"Vermont on Tuesday [Apr. 7, 2009] became the fourth state to legalize gay marriage - and the first to do so with a legislature's vote.
The House recorded a dramatic 100-49 vote - the minimum needed - to override Gov. Jim Douglas' veto. Its vote followed a much easier override vote in the Senate, which rebuffed the Republican governor with a vote of 23-5.
Vermont was the first state to legalize civil unions for same-sex couples and joins Connecticut, Massachusetts and Iowa in giving gays the right to marry. Their approval of gay marriage came from the courts." Apr. 7, 2009, "Vermont Legalizes Gay Marriage With Veto Override," Associated Press
May 6, 2009
Maine Governor signs bill legalizing same-sex marriages
"Maine's governor signed a freshly passed bill Wednesday approving gay marriage, making it the fifth state to approve the practice and moving New England closer to allowing it throughout the region...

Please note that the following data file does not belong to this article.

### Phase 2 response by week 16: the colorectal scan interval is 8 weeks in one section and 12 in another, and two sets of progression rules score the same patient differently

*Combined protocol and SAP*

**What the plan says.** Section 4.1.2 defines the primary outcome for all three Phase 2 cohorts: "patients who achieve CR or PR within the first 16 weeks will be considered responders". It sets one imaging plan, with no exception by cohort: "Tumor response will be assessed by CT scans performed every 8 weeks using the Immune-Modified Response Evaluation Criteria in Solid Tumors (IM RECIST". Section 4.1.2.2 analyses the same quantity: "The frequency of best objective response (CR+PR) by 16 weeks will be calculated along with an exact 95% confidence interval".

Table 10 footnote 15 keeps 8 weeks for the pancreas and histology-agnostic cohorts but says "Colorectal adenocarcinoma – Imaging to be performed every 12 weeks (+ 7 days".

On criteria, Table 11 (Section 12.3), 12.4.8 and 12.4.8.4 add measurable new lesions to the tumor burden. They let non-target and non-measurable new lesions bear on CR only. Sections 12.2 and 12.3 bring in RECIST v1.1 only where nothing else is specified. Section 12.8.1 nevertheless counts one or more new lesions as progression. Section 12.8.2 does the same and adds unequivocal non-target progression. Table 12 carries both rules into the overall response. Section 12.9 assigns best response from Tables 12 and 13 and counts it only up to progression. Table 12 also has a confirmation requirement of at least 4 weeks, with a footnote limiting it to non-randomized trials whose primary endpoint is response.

The Maine Senate voted 21-13, with one absent, for a bill that authorizes marriage between any two people rather than between one man and one woman... The House had passed the bill Tuesday.
Democratic Gov. John Baldacci, who hadn't previously indicated how he would handle the bill, signed it shortly afterward. In the past, he said he opposed gay marriage but supported civil unions..." May 6, 2009, "Maine Becomes 5th State to Allow Same-Sex Marriage," Associated Press
May 26, 2009
California Supreme Court upholds Proposition 8's ban on same-sex marriages
"The California Supreme Court today upheld Proposition 8's ban on same-sex marriage but also ruled that gay couples who wed before the election will continue to be married under state law...
Although the court split 6-1 on the constitutionality of Proposition 8, the justices were unanimous in deciding to keep intact the marriages of as many as 18,000 gay couples who exchanged vows before the election. The marriages began last June, after a 4-3 state high court ruling striking down the marriage ban last May...